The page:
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JoNightshade
07-24-2008, 05:45 AM
I need a good Russian curse - in English phonetics. All I can find when I google are curses in actual Russian letters, which mean relatively little to me. :) Of course it would also be nice to know an actual person had verified the language in question.

So the speaker in question is an older gentleman, well-read, he lives in America, and he's just discovered his son is following him around. This pisses him off. So I need a curse he can blurt out when he realizes he's being followed. I'm thinking something that is foul but marks him as a bit 'cultured.' Something that would be equivalent to, say, "You impudent little fuck!"

Ravenlocks
07-24-2008, 07:26 AM
If he's swearing about the discovery but not directly at the son, "Gospodi" might work, as in "Gospodi, what are you doing?" It's mild but would express annoyance. Literally it means "Lord," but they use it as a mild expletive.

The cultured Russians I've hung out with didn't curse much. The next level of curses I know is really vulgar.

JoNightshade
07-24-2008, 08:49 AM
Yes please, vulgar! Sorry, I didn't mean to say it shouldn't be vulgar. Vulgar is fine. :) I'm just hoping to lend a bit of a sense that he's not a bartender or something, you know what I mean?

RJK
07-24-2008, 06:31 PM
I just found this (http://www.insultmonger.com/swearing/russian.htm) by Googling your question. No guarantees.

Paichka
07-24-2008, 08:27 PM
When I was in high school, I took Russian, and we used to sing Russian folksongs as part of the lessons -- she was a big believer in getting us "beyond the vocabulary". We used to cook pilmeni and vereniki (meat & potato dumplings) in class, and watch Russian movies. It was fun.

Anyway, one of the songs we learned was "Milenki ti moi", which essentially means, "Dear One" or similar. It's a back & forth between a man and a woman, and the woman is begging the man to take her away with him. First she asks to be his wife, and he says he already has one; then she asks to be his sister, and he says he already has one; then she asks to be his "schuzoi", which is like an alien or stranger, and he tells her he doesn't NEED a schuzoi, so she ends the song telling him to go to hell.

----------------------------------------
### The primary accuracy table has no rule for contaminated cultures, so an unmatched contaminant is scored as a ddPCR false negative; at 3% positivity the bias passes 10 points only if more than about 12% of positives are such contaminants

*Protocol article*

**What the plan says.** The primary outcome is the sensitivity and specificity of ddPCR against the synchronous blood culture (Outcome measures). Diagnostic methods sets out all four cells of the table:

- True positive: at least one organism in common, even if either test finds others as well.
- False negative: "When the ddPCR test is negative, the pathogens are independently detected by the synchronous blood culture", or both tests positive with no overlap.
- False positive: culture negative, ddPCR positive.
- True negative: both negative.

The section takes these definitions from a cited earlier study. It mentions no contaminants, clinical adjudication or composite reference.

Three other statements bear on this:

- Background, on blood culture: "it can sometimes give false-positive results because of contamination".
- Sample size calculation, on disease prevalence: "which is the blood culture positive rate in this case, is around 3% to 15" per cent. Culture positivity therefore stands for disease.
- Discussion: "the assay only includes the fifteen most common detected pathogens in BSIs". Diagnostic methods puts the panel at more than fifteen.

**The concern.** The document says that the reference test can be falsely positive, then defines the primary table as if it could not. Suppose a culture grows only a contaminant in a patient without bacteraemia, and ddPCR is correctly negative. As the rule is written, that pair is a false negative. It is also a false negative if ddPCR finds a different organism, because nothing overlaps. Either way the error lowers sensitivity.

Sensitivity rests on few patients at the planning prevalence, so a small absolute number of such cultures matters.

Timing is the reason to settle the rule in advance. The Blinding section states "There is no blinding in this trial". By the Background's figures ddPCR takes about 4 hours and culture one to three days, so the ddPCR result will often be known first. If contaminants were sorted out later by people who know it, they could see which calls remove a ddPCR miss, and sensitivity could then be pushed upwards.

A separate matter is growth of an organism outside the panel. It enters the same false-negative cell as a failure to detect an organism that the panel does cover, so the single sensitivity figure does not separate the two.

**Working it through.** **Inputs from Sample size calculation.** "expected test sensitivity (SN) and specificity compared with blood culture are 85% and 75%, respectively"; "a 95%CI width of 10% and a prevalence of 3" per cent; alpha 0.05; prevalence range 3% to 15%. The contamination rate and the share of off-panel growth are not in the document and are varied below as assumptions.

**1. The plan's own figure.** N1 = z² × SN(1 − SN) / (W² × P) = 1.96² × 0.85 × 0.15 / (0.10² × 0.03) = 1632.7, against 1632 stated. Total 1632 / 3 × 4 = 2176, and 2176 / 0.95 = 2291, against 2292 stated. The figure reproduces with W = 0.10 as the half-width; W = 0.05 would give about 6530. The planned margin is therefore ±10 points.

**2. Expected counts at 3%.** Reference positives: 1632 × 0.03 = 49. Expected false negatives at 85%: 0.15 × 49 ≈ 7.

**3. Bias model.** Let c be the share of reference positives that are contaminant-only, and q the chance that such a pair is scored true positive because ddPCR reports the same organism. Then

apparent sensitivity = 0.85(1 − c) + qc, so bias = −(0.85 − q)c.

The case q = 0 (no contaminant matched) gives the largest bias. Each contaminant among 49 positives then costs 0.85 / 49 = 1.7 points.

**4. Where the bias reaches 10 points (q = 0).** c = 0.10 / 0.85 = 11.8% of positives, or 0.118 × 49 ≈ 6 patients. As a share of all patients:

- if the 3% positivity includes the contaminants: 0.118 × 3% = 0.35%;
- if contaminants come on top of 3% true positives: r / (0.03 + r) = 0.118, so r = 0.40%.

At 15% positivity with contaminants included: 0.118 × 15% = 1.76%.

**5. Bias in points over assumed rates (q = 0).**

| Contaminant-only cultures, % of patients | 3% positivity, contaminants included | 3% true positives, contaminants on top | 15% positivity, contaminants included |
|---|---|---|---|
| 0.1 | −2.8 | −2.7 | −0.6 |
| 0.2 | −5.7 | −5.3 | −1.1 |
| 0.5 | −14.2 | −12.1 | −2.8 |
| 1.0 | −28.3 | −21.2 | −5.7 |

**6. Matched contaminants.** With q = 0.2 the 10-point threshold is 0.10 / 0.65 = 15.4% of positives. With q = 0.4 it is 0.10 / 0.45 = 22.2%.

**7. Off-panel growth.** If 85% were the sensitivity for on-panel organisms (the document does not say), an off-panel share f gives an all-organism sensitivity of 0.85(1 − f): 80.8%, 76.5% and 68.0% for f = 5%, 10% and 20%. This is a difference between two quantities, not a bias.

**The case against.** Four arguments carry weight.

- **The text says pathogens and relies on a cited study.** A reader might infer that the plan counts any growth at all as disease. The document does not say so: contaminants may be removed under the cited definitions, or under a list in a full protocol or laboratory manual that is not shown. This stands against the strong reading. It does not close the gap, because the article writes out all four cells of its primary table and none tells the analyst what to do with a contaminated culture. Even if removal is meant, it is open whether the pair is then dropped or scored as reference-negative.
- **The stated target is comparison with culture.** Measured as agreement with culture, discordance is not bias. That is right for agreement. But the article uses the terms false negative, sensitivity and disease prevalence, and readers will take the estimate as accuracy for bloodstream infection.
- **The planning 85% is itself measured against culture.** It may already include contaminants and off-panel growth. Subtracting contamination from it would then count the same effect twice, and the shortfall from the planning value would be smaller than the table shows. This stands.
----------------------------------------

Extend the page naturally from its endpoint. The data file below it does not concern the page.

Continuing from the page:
She said (phonetically): Nu, e chort staboy! Which I think means, "The devil take you!" or something.

Anyway. Hope that helps. :)

MelancholyMan
07-24-2008, 08:42 PM
Grayrose/Greyrose/Gray Rose (can't remember which) is Russian I'm pretty sure. She posts on the forums pretty regularly. I'm sure she could help you here.

-MM

Gray Rose
07-24-2008, 10:07 PM
If he's swearing about the discovery but not directly at the son, "Gospodi" might work, as in "Gospodi, what are you doing?" It's mild but would express annoyance. Literally it means "Lord," but they use it as a mild expletive.

Not in this context, I'm afraid. You'd find gospodi more in contexts such as, Gospodi, za chto? 'Lord allmighty, what for [=why did this happen to me?]" And I think a woman is much more likely to say that than a man, imho.
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The cultured Russians I've hung out with didn't curse much. The next level of curses I know is really vulgar.

Russian men (and sometimes women) curse in "mat", which is very vulgar and involves genitalia, mothers, and combinations thereof. A cultured gentleman might, under the circumstances, let himself go if no women and children are present.

The relevant expression in this case would be either, yob tvoiu mat' 'fuck your mother' (if you use it, please don't mention me as a source), or the milder equivalent yo moye (spoken under one's breath). Another possibility is blyad' 'whore' (this is also quite vulgar and used often as an exclamation). There are much more elaborate versions, of course, but your gentleman wouldn't be using these.

What your gentleman would say, I suspect, is either one of these:

blin 'pancake' - an euphemism for bliad' 'whore'
sobaka 'dog' - but with lots of feeling, dragging the consonants, as in ssobbaka, or vot sobaka 'what a dog'
chert poberi 'the devil take [you]' - an old-fashioned curse that everybody well-read is rather fond of, in meaning it's more like, "oh, shit"
chert vozmi - same as chert poberi above. pretty mild
vot zasranec - 'what a (person who shat himself all over)'. This is, I think, what a father would use to curse his son.
Another variants that can fit into this construction 'vot ____________' are: